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Sacramento County identifies fourth possible monkeypox case

Cynthia S. Goldsmith & Russell Regner
CDC via AP, File
The monkeypox virus seen through an electron microscope.

A fourth possible monkeypox case has been identified in Sacramento County, though health officials say the cases are linked and that risk to the general public remains low.

The county announced its first possible case on May 24, which was later confirmed by the U.S. Centers for Disease Control. That case was the first reported in California during the recent outbreak that has sickened more than 900 people in 29 counties and 25 in the United States.

While this most recent case still needs to be confirmed, Sacramento County Public Health Officer Dr. Olivia Kasirye said that since it is linked to the three other cases through contract tracing it is likely to be monkeypox.

"The cases that we are investigating are epi-linked or they are connected. And so at this time, the risk to the general public is low," Kasirye said. "But people still do need to be aware of the existence, and so if anybody does happen to develop a disease that has lesions that may appear to look like monkeypox, that they need to contact the health care provider."

All four patients have mild symptoms and are isolating at home, and close contacts are being given a monkeypox vaccine, Kasirye said. Because monkeypox is only spread through close contact and not through respiration, like COVID-19, there isn't a need for the general public to be vaccinated, she said.

"All the individuals that we have identified as positive, we've been able to link. So we know that we can limit the vaccination to people that have been identified as contacts," she said. "The vaccine, we have to order it from the CDC and it comes through the state and then we request what we need from the state. It is not available at any pharmacy. "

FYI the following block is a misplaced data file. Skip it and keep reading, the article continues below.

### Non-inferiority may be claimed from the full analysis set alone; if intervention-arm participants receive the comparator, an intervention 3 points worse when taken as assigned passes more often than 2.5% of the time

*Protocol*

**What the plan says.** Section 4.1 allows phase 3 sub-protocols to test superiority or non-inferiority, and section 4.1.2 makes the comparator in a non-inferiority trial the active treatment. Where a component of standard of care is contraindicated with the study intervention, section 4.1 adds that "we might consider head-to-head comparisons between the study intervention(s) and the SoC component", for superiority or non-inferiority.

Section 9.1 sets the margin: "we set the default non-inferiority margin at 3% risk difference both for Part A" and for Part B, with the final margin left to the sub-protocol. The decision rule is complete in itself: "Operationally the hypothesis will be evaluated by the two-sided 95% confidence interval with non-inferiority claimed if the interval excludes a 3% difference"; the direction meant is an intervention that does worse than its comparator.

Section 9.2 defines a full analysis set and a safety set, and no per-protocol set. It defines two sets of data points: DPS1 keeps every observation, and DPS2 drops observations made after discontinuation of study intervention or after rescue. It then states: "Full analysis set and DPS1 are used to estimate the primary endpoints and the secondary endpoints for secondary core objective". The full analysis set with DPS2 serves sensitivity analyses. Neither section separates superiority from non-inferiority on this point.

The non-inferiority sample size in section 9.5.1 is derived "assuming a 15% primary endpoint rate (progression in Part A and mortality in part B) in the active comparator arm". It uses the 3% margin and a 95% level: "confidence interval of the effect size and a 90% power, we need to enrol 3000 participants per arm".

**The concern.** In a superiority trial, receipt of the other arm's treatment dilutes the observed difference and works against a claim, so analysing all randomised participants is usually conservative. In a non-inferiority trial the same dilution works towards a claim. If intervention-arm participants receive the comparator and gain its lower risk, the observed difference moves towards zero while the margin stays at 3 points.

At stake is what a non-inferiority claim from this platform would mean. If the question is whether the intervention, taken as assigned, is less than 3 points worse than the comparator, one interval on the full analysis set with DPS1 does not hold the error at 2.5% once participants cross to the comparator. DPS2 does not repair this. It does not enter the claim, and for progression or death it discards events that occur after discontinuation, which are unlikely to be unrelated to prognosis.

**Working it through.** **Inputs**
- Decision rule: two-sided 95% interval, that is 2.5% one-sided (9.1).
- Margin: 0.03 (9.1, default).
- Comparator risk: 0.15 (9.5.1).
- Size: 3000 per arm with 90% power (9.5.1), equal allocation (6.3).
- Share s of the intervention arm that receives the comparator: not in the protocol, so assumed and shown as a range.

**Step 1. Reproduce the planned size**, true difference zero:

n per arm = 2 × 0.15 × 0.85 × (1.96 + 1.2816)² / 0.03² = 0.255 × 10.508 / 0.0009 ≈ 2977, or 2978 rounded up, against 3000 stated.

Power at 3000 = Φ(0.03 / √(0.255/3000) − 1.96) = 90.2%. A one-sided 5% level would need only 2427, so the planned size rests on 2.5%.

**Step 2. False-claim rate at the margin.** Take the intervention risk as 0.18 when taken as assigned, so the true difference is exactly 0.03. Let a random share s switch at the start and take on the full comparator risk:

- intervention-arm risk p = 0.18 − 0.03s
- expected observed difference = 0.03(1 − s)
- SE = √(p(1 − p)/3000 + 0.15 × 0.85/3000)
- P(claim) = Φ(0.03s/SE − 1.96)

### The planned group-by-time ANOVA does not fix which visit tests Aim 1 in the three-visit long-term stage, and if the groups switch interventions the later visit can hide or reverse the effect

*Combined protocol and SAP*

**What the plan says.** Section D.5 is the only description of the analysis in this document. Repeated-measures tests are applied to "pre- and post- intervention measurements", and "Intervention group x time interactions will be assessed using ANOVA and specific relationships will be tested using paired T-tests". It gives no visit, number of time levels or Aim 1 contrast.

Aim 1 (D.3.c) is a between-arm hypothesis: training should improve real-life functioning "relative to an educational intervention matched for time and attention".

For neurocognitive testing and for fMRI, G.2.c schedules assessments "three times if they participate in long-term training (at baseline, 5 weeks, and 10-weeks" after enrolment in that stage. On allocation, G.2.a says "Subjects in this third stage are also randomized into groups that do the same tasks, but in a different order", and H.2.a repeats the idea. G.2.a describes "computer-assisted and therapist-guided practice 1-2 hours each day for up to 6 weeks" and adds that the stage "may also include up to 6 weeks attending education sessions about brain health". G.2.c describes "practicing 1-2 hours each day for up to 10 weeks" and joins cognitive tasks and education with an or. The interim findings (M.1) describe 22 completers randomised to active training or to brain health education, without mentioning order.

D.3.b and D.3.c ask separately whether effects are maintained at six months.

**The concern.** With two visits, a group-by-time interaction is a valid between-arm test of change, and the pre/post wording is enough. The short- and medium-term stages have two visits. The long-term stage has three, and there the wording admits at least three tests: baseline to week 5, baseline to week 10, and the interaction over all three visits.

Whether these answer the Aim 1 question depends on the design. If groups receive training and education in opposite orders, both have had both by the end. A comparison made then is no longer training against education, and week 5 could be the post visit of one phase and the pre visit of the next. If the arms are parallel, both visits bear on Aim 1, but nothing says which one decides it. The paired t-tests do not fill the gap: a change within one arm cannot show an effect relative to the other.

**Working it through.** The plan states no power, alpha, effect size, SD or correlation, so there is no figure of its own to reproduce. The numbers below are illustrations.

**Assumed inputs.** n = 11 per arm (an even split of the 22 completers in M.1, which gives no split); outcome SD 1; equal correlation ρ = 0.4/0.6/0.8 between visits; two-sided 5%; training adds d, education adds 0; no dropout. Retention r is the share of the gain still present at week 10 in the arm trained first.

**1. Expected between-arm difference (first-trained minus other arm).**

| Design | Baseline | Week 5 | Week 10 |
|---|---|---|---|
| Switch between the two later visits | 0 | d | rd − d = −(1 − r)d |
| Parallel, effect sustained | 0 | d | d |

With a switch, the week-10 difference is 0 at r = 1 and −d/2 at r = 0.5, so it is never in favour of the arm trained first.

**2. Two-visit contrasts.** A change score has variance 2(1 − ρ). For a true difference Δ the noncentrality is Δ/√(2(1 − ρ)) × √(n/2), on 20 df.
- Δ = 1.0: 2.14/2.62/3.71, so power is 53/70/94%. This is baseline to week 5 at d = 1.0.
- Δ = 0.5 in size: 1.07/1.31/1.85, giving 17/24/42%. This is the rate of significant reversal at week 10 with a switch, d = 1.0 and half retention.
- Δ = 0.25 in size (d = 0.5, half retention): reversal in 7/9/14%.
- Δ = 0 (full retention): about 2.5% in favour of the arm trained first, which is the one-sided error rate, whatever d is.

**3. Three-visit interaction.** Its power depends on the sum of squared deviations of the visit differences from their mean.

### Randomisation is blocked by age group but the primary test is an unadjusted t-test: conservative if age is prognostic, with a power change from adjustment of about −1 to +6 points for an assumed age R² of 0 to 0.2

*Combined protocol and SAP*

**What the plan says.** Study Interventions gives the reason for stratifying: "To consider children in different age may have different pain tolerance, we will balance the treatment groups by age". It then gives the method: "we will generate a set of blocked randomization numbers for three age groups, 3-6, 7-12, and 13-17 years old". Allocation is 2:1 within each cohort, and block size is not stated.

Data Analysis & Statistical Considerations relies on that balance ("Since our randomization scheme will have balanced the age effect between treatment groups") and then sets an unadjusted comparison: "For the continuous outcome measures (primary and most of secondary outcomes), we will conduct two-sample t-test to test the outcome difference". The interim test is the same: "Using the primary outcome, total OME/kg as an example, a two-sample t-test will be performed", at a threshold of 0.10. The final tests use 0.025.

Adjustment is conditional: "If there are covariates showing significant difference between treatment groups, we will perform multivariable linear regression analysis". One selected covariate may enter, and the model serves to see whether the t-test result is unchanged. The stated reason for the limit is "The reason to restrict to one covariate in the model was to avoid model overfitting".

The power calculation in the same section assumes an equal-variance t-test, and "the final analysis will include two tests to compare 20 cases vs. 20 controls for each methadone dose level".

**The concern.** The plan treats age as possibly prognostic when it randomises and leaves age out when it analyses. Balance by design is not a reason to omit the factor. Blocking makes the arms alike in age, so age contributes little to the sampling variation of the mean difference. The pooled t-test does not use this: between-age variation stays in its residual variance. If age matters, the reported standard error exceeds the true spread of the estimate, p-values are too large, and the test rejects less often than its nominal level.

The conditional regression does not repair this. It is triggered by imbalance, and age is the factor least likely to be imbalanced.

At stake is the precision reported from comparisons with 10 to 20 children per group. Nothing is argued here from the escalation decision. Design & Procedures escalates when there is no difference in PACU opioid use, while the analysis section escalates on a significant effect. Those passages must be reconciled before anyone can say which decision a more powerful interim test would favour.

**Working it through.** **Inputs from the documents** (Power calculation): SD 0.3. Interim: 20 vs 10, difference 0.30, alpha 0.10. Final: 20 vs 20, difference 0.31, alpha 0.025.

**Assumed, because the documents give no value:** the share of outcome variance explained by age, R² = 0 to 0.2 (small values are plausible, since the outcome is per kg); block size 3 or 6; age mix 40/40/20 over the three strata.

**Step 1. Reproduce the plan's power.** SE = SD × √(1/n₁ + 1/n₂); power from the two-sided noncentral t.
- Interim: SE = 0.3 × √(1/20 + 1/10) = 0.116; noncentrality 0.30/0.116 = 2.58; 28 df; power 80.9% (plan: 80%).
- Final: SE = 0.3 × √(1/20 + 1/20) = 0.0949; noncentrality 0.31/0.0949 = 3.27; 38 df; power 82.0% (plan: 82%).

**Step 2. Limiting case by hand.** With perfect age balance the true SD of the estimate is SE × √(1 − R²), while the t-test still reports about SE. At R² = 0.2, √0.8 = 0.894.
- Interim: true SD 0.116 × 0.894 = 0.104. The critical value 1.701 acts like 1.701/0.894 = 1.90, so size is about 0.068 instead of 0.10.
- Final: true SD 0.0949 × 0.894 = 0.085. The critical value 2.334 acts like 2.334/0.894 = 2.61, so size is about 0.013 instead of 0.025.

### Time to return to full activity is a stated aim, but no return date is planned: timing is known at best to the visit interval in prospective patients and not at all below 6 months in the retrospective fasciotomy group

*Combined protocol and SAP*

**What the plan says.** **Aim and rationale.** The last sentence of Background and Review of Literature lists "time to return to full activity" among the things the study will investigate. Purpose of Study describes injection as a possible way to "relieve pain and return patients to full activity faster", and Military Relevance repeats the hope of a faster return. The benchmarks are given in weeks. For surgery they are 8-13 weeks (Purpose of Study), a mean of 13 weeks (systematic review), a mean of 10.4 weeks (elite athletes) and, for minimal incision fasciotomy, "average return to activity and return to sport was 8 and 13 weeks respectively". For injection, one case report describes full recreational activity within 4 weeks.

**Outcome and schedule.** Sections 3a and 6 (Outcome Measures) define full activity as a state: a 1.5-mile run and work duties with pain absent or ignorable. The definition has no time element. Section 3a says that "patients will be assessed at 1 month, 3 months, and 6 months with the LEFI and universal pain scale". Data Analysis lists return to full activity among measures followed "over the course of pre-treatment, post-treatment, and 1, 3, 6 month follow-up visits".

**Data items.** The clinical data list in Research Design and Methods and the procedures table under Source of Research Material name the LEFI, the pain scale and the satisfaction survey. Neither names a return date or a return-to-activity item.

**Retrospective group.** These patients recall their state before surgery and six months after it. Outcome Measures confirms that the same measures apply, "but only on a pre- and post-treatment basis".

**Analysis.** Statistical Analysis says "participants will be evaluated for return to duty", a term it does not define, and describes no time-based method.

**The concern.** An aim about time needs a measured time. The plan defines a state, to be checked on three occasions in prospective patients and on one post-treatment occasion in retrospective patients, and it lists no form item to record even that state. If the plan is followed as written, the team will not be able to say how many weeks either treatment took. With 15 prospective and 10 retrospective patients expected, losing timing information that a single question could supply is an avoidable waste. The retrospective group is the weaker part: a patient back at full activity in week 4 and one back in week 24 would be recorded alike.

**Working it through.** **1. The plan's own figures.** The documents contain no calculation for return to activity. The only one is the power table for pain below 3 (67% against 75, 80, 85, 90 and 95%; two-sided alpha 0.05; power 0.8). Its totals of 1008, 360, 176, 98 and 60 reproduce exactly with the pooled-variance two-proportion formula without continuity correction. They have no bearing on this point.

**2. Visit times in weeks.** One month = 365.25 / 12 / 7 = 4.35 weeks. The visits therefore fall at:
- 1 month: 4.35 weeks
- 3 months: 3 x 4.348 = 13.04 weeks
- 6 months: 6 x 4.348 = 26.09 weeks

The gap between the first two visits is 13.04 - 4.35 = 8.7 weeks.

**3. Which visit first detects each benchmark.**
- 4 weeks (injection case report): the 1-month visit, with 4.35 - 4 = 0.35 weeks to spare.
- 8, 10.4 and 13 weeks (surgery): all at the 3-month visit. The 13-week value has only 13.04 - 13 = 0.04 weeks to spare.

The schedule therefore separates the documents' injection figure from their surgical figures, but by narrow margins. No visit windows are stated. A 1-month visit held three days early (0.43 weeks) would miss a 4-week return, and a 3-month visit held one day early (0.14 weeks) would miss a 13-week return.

Kasirye said the county will need to see three weeks without cases, one incubation period for the virus, before they can be confident the spread has stopped.

"So it will be at least three weeks of no additional cases before we can close this," she said.

What is monkeypox?

Monkeypox is a disease that causes fever, rash and swollen lymph nodes. The lesions are similar to those caused by smallpox.

Despite the name monkeypox, it doesn't come from monkeys. The disease was first discovered in 1958 in colonies of monkeys kept for research, which led to the name.

Unlike COVID-19, monkeypox does not spread through the air, but only through "close contact with lesions, body fluids, respiratory droplets and contaminated materials such as bedding," according to the WHO. There is a vaccine available for monkeypox.

"There is no evidence, to date, that person-to-person transmission alone can sustain monkeypox infections in the human population," a WHO factsheet reads.

While the disease most often occurs in central and west Africa, cases and outbreaks have happened throughout the world, including one in the midwestern U.S. in 2003.

Chris Hagan is the Managing Editor, Digital Content for CapRadio.
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